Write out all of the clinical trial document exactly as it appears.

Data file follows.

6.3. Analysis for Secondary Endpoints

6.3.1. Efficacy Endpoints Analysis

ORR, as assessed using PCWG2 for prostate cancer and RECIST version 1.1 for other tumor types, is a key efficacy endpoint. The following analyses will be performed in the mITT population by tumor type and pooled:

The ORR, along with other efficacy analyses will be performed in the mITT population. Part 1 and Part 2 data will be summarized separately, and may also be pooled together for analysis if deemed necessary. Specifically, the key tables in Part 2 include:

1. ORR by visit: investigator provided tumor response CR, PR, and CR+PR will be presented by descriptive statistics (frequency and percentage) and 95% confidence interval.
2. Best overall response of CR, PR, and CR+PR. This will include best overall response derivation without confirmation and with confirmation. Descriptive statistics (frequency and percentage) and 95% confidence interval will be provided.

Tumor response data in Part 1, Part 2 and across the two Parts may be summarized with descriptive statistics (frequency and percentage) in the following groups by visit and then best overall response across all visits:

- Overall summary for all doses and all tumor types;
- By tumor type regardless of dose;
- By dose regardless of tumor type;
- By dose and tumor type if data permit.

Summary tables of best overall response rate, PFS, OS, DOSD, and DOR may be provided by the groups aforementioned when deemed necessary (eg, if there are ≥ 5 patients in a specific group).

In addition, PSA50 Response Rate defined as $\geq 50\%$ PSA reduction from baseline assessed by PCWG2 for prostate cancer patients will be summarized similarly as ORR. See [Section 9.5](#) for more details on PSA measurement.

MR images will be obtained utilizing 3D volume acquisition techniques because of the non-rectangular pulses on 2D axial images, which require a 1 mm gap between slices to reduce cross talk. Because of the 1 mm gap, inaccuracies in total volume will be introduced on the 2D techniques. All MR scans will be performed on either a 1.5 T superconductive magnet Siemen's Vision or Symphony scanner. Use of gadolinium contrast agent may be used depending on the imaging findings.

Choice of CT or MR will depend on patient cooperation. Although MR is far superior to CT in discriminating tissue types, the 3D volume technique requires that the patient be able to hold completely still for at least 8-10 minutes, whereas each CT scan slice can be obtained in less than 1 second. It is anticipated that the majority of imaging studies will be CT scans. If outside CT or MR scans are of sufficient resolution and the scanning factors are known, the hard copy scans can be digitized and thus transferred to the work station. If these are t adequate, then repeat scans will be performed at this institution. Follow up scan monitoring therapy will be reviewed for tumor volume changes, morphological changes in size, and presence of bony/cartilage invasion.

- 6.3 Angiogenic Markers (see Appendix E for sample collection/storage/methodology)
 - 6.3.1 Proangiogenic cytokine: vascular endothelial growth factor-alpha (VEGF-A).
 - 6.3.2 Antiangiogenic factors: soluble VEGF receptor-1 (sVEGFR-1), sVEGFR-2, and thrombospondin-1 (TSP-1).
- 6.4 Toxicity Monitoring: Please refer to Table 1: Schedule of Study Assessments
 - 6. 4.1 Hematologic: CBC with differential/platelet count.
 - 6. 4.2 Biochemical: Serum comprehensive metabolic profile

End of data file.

6.3. Analysis for Secondary Endpoints

6.3.1. Efficacy Endpoints Analysis

ORR, as assessed using PCWG2 for prostate cancer and RECIST version 1.1 for other tumor types, is a key efficacy endpoint. The following analyses will be performed in the mITT population by tumor type and pooled:

The ORR, along with other efficacy analyses will be performed in the mITT population. Part 1 and Part 2 data will be summarized separately, and may also be pooled together for analysis if deemed necessary. Specifically, the key tables in Part 2 include:

1. ORR by visit: investigator provided tumor response CR, PR, and CR+PR will be presented by descriptive statistics (frequency and percentage) and 95% confidence interval.
2. Best overall response of CR, PR, and CR+PR. This will include best overall response derivation without confirmation and with confirmation. Descriptive statistics (frequency and percentage) and 95% confidence interval will be provided.

Tumor response data in Part 1, Part 2 and across the two Parts may be summarized with descriptive statistics (frequency and percentage) in the following groups by visit and then best overall response across all visits:

- Overall summary for all doses and all tumor types;
- By tumor type regardless of dose;
- By dose regardless of tumor type;
- By dose and tumor type if data permit.

Summary tables of best overall response rate, PFS, OS, DOSD, and DOR may be provided by the groups aforementioned when deemed necessary (eg, if there are ≥ 5 patients in a specific group).

In addition, PSA50 Response Rate defined as $\geq 50\%$ PSA reduction from baseline assessed by PCWG2 for prostate cancer patients will be summarized similarly as ORR. See [Section 9.5](#) for more details on PSA measurement.

MR images will be obtained utilizing 3D volume acquisition techniques because of the non-rectangular pulses on 2D axial images, which require a 1 mm gap between slices to reduce cross talk. Because of the 1 mm gap, inaccuracies in total volume will be introduced on the 2D techniques. All MR scans will be performed on either a 1.5 T superconductive magnet Siemen's Vision or Symphony scanner. Use of gadolinium contrast agent may be used depending on the imaging findings.

Choice of CT or MR will depend on patient cooperation. Although MR is far superior to CT in discriminating tissue types, the 3D volume technique requires that the patient be able to hold completely still for at least 8-10 minutes, whereas each CT scan slice can be obtained in less than 1 second. It is anticipated that the majority of imaging studies will be CT scans. If outside CT or MR scans are of sufficient resolution and the scanning factors are known, the hard copy scans can be digitized and thus transferred to the work station. If these are t adequate, then repeat scans will be performed at this institution. Follow up scan monitoring therapy will be reviewed for tumor volume changes, morphological changes in size, and presence of bony/cartilage invasion.

- 6.3 Angiogenic Markers (see Appendix E for sample collection/storage/methodology)
 - 6.3.1 Proangiogenic cytokine: vascular endothelial growth factor-alpha (VEGF-A).
 - 6.3.2 Antiangiogenic factors: soluble VEGF receptor-1 (sVEGFR-1), sVEGFR-2, and thrombospondin-1 (TSP-1).
- 6.4 Toxicity Monitoring: Please refer to Table 1: Schedule of Study Assessments
 - 6. 4.1 Hematologic: CBC with differential/platelet count.
 - 6. 4.2 Biochemical: Serum comprehensive metabolic profile